I sometimes find myself asking if we social entrepreneurs are really living up to the hype that surrounds us. Don't get me wrong, I'm a dyed-in-the-wool evangelist for using business methods to solve social problems. But putting all the hoopla and capitalist kumbaya aside, I still find myself lying awake at night asking myself: If social enterprises live to solve social problems, are they growing big enough to address the problems at the scale they persist?
So much of the talk on scaling in the social sector is just that -- talk. We live in a world littered with thousands of Lilliputian social enterprises trying to address gargantuan problems (and yes, at this stage, Living Goods is one of them).
How many social enterprises can you name that generate over US$ 1 billion in activity? I challenge you to think of more than 10. In the private sector, US$ 1 billion amounts to a small cap. Where are the Wal-Marts, Apples, Googles, Coca-Colas or Unilevers of the social sector?
Rather than hatch more guppy-sized social enterprises, we need to look for ways to grow big businesses that can serve the bottom line and the bottom billion at the same time. I am not a big fan of business books, but I admire Jim Collins data-driven book, Built to Last.
After painstaking research, he found that that companies that way outperform their peers over many years share two vital traits. First, these star performers possess a core reason for being that is more powerful and inspiring than profit. Second, they share a refusal to accept the "tyranny of the or." Inferior companies believe that "you can invest for the future or do well in the short term" or "can have low cost or high quality." Great companies strive for, and maximize, both ends of these seemingly binary propositions.
At Living Goods, we refuse to accept that big business can deliver either big profits or big human impact. We aim to seed, scale and replicate profitable businesses that deliver life-changing products and services at lower prices to the people who need them most; we're seeking nothing less than a disruptive reinvention of distribution in the developing world.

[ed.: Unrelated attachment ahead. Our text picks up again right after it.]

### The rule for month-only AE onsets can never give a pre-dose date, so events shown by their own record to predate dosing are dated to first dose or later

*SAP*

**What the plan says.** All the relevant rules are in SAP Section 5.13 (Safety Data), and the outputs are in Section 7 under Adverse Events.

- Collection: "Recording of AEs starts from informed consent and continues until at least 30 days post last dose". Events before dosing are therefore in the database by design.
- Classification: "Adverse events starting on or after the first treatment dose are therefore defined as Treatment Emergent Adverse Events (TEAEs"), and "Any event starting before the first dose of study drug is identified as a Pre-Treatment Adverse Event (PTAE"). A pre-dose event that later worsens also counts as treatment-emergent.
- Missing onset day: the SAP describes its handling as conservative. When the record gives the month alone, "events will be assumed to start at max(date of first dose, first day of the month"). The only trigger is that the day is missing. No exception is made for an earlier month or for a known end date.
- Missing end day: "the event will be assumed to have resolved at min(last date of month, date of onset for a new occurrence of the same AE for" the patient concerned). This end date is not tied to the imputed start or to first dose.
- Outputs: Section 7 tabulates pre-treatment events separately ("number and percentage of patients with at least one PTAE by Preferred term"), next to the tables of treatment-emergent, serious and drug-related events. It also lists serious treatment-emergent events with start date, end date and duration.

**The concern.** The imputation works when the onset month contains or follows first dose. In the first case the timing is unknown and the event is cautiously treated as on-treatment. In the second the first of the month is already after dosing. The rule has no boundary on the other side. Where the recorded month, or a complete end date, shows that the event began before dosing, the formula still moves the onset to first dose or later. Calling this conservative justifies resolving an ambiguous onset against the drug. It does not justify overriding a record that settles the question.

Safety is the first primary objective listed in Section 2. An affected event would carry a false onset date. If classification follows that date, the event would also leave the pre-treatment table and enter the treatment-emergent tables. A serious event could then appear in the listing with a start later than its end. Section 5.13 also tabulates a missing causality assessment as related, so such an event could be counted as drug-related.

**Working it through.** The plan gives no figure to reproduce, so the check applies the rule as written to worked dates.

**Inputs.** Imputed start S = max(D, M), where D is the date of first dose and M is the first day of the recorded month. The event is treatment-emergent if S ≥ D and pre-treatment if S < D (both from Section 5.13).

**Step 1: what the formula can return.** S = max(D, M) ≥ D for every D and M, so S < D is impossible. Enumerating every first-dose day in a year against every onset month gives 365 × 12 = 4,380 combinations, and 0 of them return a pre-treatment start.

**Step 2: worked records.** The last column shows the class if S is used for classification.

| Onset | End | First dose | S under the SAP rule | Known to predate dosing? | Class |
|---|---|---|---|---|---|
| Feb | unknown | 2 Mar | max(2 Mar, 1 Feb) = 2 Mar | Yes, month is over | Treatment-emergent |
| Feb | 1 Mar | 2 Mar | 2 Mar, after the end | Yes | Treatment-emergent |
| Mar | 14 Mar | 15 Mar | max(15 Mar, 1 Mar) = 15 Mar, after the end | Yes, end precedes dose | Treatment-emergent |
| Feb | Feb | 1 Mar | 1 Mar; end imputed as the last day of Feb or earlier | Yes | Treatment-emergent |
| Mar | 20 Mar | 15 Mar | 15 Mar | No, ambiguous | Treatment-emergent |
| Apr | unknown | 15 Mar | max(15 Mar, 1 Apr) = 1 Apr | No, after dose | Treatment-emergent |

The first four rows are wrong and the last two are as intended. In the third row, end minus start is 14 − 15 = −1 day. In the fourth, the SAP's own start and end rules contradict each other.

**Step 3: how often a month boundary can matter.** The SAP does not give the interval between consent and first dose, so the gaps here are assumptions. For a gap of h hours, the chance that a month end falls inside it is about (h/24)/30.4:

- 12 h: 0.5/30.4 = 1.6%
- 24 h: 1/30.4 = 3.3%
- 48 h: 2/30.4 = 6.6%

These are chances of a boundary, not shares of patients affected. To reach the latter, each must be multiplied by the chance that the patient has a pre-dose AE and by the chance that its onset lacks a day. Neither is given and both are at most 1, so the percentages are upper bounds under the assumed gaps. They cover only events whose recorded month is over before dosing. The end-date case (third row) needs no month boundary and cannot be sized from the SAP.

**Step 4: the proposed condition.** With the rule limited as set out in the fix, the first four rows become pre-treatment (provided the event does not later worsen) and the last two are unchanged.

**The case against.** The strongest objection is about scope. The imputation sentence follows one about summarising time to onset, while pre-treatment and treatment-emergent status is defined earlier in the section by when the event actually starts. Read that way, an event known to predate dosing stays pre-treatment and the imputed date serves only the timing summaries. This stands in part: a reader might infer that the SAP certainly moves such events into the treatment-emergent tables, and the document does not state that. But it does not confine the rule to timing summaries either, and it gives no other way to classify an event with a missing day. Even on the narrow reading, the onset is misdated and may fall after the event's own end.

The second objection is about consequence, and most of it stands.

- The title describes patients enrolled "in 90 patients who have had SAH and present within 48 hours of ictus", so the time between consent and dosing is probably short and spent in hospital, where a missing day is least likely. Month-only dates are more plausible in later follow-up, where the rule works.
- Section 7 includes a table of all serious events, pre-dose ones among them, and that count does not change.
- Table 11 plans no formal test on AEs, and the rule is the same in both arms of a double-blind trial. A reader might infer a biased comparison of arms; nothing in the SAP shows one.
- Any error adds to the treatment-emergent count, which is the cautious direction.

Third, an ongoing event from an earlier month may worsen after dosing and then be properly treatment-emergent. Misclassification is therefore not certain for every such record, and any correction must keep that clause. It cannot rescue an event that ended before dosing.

More than a billion people live without access to life-saving medicines, electricity, clean water, safe cook stoves, fortified foods, and many other essential products we in the developed world take for granted every day. Not until we put the power of those products into the hands of the billions of value-conscious consumers at the base of the pyramid can we claim to have built a social enterprise that is truly solving the problem at the scale it persists.
That's why Living Goods seeks to partner with visionary consumer businesses with global reach to help them adapt our model to grow new markets while improving the well-being of people in need at the same time.
Chuck Slaughter is Founder and President of Living Goods.
This post is part of a series produced by The Huffington Post and the Schwab Foundation for Social Entrepreneurship, in recognition of the latter's Social Entrepreneurs Class of 2013. For more than a decade, the Schwab Foundation for Social Entrepreneurship has selected leading models of social innovation from around the world. Today we have 254 from nearly 60 countries, covering renewable energy and sanitation to job training and access to higher education. Follow the Schwab Foundation on Twitter at @schwabfound or nominate a Social Entrepreneur at http://www.schwabfound.org/sf/index.htm. To see all the post in the series, click here.